DAGMAR Approach

  • Post last modified:8 August 2021
  • Reading time:5 mins read

What Is DAGMAR?

DAGMAR (Defining Advertising Goals for Measured Advertising Results) is a model, involve 52 task for advertising task for setting advertising objectives and measuring the result of an ad campaign.

The DAGMAR Approach was introduced by Russell H. Colley (1961) in a report for the Association of National Advertisers.

According to this model, communications effects are the logical basis for setting advertising objectives and goals against which result should be measured.

In Colley’s words:

“Advertising’s job, purely and simply, is to communicate to defined audience information and a frame of mind that stimulates actions. Advertising succeeds or fails depends on how well it communicate the desired information and attitudes to the right people at the right time and at the right cost”

Russell H. Colley

DAGMAR Model

DAGMAR is much more than a model for designing an advertisement, it is used to monitor and evaluate promotion campaigns. There are three parts to the DAGMAR advertising model.

  1. Step One: Defining Advertising Goals
  2. Step Two: Awareness, Comprehension, Conviction and Action
  3. Step Three: Measure Advertising Effectiveness

Step One: Defining Advertising Goals

It is important to understand that DAGMAR is aimed at setting advertising goals and not more general marketing goals. Elements of a good advertising goal include being a written, measurable task involving a starting point, a defined audience, and a time limit.

To measure the effectiveness of advertising, a business must know the current state before advertising starts and then the new state after the campaign has finished. This means surveying the target audience to measure current awareness, comprehension and conviction. This helps to establish realistic goals for the campaign.

For example, to increase product awareness from 10% to 35%.

Step Two: Awareness, Comprehension, Conviction and Action

The second part of the DAGMAR model attempts to explain the process customers go through before they buy a product. The process is as follows:

  1. Awareness
  2. Comprehension
  3. Conviction
  4. Action

Awareness

Involves making target audience aware of the existence of brand or company.

Comprehension

The purpose is to develop an understanding among audience of what the product is and what it would do for them.

Conviction

The objective is to create a mental disposition among target audience members to buy the product.

Action

To motivate the target audience to purchase the product or services.

Step Three: Measure Advertising Effectiveness

In step one of the DAGMAR advertising model, goals were established for the campaign. The final step is to measure the results and effectiveness of the campaign by evaluating whether the goals were met or not.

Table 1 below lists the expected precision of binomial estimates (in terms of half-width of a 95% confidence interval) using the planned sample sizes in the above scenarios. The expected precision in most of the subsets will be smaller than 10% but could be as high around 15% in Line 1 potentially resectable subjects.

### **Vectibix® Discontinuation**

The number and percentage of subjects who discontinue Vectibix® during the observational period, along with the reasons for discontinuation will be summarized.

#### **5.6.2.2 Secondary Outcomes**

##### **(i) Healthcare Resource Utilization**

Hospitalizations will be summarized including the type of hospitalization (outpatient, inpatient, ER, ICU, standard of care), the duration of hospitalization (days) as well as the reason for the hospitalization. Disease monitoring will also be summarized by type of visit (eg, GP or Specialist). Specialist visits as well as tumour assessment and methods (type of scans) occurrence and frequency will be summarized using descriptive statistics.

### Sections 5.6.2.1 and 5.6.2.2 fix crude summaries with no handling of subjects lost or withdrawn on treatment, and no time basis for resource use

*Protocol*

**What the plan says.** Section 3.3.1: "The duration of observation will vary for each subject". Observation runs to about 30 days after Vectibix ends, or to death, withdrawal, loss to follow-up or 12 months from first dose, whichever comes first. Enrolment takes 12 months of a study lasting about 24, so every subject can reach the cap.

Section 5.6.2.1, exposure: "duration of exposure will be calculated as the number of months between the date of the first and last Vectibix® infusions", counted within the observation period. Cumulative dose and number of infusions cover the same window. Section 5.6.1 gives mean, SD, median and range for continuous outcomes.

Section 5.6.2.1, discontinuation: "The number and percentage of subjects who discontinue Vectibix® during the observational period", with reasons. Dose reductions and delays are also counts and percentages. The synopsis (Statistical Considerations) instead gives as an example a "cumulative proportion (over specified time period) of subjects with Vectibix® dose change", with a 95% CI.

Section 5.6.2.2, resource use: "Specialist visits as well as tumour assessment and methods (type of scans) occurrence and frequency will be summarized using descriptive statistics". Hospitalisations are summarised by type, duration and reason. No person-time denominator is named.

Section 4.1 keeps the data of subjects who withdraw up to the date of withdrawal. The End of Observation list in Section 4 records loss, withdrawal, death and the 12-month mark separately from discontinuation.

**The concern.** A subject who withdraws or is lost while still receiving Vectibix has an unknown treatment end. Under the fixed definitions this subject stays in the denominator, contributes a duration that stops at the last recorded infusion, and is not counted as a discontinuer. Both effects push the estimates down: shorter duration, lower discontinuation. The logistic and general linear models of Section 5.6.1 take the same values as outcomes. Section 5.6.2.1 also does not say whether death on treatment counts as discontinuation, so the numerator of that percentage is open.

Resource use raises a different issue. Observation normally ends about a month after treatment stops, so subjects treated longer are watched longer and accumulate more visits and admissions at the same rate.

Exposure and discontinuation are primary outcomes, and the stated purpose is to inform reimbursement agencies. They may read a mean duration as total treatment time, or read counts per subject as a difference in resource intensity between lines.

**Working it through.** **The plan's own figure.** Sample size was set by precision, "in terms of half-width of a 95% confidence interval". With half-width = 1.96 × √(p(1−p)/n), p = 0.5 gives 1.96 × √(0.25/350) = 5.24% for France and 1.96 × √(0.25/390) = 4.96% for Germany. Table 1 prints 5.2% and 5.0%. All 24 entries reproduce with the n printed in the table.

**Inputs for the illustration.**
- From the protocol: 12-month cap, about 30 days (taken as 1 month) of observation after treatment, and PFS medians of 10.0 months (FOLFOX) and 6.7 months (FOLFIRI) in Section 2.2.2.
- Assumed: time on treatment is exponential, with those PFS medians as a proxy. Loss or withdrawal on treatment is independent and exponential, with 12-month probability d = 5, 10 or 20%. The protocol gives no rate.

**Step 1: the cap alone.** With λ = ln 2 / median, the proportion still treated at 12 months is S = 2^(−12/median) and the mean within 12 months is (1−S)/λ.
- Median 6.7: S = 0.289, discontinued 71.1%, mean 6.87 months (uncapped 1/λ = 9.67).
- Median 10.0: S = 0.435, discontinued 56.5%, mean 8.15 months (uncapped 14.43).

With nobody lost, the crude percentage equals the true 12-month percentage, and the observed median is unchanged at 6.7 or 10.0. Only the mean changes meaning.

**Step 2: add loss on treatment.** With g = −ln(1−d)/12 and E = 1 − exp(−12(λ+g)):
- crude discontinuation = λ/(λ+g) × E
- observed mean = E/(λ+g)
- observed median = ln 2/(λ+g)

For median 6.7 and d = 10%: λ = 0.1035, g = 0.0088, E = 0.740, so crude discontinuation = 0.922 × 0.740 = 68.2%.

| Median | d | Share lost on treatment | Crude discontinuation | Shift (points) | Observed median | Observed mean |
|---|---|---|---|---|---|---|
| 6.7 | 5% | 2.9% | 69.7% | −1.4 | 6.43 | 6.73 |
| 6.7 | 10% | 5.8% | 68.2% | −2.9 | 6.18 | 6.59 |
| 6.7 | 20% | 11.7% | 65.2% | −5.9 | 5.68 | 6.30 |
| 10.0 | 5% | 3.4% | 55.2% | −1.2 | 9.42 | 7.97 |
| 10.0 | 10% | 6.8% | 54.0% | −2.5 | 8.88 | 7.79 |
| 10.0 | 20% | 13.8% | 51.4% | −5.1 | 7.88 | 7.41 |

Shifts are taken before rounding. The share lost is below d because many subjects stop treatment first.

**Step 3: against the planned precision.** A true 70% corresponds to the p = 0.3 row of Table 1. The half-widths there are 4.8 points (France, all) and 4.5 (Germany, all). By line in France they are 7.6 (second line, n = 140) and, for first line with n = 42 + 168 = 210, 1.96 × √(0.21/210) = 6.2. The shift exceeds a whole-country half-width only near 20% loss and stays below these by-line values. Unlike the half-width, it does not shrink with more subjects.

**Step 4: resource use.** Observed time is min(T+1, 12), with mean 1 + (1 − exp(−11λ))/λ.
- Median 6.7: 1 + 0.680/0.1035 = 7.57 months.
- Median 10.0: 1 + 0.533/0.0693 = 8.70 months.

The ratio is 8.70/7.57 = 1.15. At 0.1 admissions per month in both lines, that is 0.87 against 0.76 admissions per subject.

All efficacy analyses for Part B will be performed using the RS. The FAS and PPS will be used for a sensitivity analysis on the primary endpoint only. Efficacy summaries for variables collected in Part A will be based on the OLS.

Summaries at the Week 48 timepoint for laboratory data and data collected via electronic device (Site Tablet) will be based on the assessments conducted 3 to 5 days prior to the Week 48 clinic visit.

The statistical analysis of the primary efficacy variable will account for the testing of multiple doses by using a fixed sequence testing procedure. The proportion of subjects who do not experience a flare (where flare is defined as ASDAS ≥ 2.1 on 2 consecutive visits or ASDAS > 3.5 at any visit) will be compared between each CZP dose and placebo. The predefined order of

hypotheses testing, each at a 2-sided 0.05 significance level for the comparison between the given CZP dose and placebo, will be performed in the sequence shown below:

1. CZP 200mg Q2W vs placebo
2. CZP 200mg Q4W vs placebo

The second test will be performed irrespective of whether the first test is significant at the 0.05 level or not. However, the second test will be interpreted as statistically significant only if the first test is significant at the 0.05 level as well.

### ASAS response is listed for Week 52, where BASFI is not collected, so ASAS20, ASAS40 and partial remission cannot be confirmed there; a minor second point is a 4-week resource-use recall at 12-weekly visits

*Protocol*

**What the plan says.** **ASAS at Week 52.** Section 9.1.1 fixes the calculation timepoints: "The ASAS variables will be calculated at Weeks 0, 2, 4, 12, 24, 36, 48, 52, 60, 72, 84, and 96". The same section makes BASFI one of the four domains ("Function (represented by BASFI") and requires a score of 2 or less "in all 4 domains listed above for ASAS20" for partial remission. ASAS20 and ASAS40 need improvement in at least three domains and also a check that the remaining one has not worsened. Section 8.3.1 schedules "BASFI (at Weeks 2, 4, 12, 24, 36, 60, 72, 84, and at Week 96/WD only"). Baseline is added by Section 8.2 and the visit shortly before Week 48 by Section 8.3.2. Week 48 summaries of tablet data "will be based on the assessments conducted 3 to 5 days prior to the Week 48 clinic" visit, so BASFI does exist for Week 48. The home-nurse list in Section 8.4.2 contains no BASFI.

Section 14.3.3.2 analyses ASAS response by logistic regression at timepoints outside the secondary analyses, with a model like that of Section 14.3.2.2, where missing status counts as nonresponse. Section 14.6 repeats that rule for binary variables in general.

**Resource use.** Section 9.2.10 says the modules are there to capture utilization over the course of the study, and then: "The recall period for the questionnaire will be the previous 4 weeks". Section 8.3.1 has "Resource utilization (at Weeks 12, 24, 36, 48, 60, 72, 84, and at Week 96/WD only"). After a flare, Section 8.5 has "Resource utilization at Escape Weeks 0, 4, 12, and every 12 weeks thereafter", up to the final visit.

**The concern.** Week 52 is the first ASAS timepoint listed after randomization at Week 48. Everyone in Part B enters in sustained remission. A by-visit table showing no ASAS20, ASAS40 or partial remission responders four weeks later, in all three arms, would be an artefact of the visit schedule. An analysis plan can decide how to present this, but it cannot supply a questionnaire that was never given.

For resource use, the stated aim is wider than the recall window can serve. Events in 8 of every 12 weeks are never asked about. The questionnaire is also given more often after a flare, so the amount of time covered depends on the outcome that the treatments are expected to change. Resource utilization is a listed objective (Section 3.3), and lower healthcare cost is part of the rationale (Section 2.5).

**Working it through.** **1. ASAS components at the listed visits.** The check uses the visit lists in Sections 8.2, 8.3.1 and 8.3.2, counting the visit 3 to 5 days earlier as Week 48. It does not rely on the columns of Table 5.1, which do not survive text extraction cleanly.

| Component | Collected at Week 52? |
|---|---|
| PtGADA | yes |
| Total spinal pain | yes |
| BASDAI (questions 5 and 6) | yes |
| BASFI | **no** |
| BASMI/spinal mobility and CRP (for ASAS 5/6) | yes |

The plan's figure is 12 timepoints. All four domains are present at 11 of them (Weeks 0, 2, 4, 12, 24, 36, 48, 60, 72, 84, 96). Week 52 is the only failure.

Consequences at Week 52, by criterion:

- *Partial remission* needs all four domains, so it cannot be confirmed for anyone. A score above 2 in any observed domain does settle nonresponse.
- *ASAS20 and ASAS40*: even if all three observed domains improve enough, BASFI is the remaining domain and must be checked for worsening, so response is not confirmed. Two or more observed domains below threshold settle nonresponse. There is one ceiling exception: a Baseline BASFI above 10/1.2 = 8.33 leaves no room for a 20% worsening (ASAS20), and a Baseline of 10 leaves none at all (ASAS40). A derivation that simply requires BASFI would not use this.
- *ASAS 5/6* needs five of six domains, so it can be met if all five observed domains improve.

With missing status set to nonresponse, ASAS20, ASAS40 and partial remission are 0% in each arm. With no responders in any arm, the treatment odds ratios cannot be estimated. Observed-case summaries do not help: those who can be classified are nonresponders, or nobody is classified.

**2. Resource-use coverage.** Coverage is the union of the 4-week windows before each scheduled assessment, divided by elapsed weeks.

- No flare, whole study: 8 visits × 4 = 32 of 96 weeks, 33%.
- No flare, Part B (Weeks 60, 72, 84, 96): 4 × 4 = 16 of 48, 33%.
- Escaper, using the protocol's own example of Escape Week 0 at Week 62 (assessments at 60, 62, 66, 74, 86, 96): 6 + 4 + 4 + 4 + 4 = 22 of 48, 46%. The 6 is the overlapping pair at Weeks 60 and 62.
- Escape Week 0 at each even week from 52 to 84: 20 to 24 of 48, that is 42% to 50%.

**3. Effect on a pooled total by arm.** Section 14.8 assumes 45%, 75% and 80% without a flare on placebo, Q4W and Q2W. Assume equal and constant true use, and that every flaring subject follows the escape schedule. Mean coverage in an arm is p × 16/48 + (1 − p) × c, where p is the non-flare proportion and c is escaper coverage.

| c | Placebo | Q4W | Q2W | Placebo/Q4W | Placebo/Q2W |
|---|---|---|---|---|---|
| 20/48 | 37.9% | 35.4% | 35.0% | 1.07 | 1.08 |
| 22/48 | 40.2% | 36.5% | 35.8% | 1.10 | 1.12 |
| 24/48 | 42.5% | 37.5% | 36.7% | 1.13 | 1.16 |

This may require another survey to measure awareness comprehension and conviction levels. Advertising can be an important part of marketing for small business and understanding advertising models such as Awareness, Interest, Desire and Action (AIDA) and DAGMAR can help improve marketing effectiveness.


DAGMAR Objective

Another important contribution of DAGMAR was its ability to clarify what constitutes a good objective. According to Colley, the objectives should have the following features or characteristics:

  • Stated in terms of concrete (specific) and measurable communications task; in terms of strengthening brand image, maximize brand presence, maximize the market share, increase the sale.

  • Specify a target audience, means well-defined target audience.

  • Indicate a benchmark or standard starting point and the degree of change sought(seek)

  • Specify a time period for accomplishing the objective or objectives.

There are no significant difference between Colley’s proposed model and other important hierarchy-of-effects models.


Assessment and Criticism of DAGMAR Approach

The DAGMAR approach has had an enormous influence on the advertising planning process and objective setting. It focused the advertiser’s attention on the importance and value of using communications-based objectives as against sales-based objectives to measure the impact and success of an ad campaign.

The approach has not been totally accepted by everyone in the advertising field. A number of questions have been raised concerning its value as an advertising planning tool.

  • Problems with Response Hierarchy: DAGMAR approach is based on hierarchy of effects model and the fact that consumer do not always follow the sequence of communications effects leading to purchase.

  • Sales as the Advertising Goal: Many believe that sales is the only relevant measure of advertising objectives and shown little respect and tolerance for ad campaigns that otherwise may achieve communications objectives but fail to increase sales.

  • Practicality and Costs: Implementation of the DAGMAR approach is difficult. Expensive research required to establish quantitative standards and measure changes in the response hierarchy. Some critics point out that DAGMAR is practical only for large firms with substantial research and advertising budget.

  • Inhibits Creativity: The DAGMAR approach is basically a planned and rational approach to setting advertising objectives. It imposes too much structure and may restrict creativity.

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